On integrating the SDK, a pair of floating buttons will appear inside the application, which, when you tap on, will unveil various controls used to perform a wide range of tasks such as writing bug reports, annotating screenshots, performing tests from within your running application, etc. Most importantly, it is one of those free tools that ensure reliability and performance.

. AVD Manager

This feature comes built-in with Google Android Studio and allows you to test your application on a virtual device and ensure that it is bug-free and performing optimally. A good thing about this tool is that app developers can easily customize almost every element of the device, including RAM size, instruction set, screen size and resolution.

It performs well; however, Google has worked together with Intel to build “fast virt mode” using Hardware Accelerated Execution Manager that allows speeding up performance of the virtual device radically.

6. Corona SDK

Corona SDK is a well-known name among Android developers, especially among those in the game development community. It is the secret to the success of games like “Fun Run 2” and “Pop the Lock”. Corona offers a somewhat different way of building apps as compared to Android Studio and other engines discussed here.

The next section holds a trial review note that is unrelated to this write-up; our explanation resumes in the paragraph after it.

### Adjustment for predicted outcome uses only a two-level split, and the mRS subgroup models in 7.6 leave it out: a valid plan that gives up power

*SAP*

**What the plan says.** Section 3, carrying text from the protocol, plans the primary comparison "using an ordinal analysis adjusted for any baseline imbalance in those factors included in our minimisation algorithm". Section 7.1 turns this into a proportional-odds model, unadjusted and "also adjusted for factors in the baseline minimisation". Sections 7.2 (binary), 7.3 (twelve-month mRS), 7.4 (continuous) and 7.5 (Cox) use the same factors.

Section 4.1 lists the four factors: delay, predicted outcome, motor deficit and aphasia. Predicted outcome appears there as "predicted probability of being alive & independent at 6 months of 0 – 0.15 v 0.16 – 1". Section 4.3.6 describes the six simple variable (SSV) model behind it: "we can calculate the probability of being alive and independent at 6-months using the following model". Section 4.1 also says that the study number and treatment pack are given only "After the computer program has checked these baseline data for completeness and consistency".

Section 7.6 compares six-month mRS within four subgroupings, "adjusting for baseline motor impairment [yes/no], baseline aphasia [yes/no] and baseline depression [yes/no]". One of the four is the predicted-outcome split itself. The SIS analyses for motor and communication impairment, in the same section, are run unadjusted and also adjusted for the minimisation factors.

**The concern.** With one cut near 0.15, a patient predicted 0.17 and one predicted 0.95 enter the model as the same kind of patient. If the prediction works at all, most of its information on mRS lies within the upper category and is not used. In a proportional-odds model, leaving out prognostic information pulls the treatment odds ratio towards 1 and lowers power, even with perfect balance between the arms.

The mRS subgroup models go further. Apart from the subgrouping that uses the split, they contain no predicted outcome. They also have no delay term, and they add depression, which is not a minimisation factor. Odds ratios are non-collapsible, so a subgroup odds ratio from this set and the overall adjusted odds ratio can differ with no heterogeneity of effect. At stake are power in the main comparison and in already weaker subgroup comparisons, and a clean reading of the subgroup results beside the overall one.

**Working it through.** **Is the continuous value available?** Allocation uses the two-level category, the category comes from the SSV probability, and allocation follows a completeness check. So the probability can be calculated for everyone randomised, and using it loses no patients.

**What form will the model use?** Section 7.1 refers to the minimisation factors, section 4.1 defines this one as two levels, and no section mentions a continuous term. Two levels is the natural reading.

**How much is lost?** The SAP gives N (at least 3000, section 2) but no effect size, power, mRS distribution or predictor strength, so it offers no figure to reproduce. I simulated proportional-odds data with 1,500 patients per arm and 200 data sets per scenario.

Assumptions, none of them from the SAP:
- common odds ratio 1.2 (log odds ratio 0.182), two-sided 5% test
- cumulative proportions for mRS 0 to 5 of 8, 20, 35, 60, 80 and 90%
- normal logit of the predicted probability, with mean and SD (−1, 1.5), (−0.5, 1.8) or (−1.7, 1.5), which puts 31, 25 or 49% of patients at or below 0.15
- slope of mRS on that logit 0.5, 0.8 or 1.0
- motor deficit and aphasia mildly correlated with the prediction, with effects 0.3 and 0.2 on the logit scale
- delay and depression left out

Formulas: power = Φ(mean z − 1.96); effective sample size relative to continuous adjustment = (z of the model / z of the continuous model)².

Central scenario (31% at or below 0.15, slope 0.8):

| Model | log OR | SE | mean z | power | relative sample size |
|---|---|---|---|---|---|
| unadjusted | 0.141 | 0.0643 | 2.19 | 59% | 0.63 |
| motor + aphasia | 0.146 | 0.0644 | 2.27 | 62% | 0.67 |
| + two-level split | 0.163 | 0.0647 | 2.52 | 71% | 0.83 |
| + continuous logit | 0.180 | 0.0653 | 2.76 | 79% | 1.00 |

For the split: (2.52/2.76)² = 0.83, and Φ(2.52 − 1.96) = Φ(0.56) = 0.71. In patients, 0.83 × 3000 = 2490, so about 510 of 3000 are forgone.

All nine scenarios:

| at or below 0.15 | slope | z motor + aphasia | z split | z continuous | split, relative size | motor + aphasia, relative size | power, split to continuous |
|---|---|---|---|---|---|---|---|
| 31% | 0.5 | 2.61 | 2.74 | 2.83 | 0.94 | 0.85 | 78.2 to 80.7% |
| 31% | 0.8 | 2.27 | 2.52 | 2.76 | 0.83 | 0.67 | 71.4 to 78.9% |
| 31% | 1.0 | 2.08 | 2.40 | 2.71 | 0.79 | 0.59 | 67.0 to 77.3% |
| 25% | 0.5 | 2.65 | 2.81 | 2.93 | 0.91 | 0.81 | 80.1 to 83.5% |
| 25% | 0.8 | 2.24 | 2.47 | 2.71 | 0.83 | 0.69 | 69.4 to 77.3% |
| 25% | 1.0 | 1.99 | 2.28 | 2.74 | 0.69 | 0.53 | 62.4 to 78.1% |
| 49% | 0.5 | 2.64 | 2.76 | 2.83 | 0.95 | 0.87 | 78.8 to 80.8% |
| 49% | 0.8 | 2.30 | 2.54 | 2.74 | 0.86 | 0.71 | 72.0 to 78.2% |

It uses a programming language called Lua, which is a fast and simpler scripting language than Java or C++. It is very similar to GameMaker Language discussed earlier, and have received great recommendations from Android app developers in diverse fields.

7. Unity3D

Unity3D is the perfect tool to start with if you knack for 3D. However, it is important to understand that 3D is a new and unexpected ballgame, and demands a lot of time and effort to learn how every aspect works. Don’t worry. Unity3D has several demos and tutorials that will help you get started quickly.

It uses C# programming language, and you will have to use external software to build 3D models. Some examples of good software are Autodesk Maya, Blender, and Photoshop CC 2015. Here, you can expect to work with more complex 3D meshes, objects, and materials, each with separate code and infinite combinations.

However, if you are new to Android game development, it is recommended to start with some other engine discussed here rather than using Unity3D.

8. AppIconSizes.com

During Android application development process, you will need splash screens, icons, and other default Android graphics at some point in time. This free and time-saving tool helps you automatically have all your needed files, including portrait and landscape versions, from a single image and create the right folder structure that Android requires. Once you have created the same, you can download it, unzip, and copy the resulting splash images and icons to your Android Studio project. It is simple and very easy to use.

Conclusion

There are several ways of developing applications for Android, and this list is a good place to start with, whether you want Lua or Java, 3D or a simple approach. It is recommended that you try using all these Android tools, and determine what you are most comfortable working with.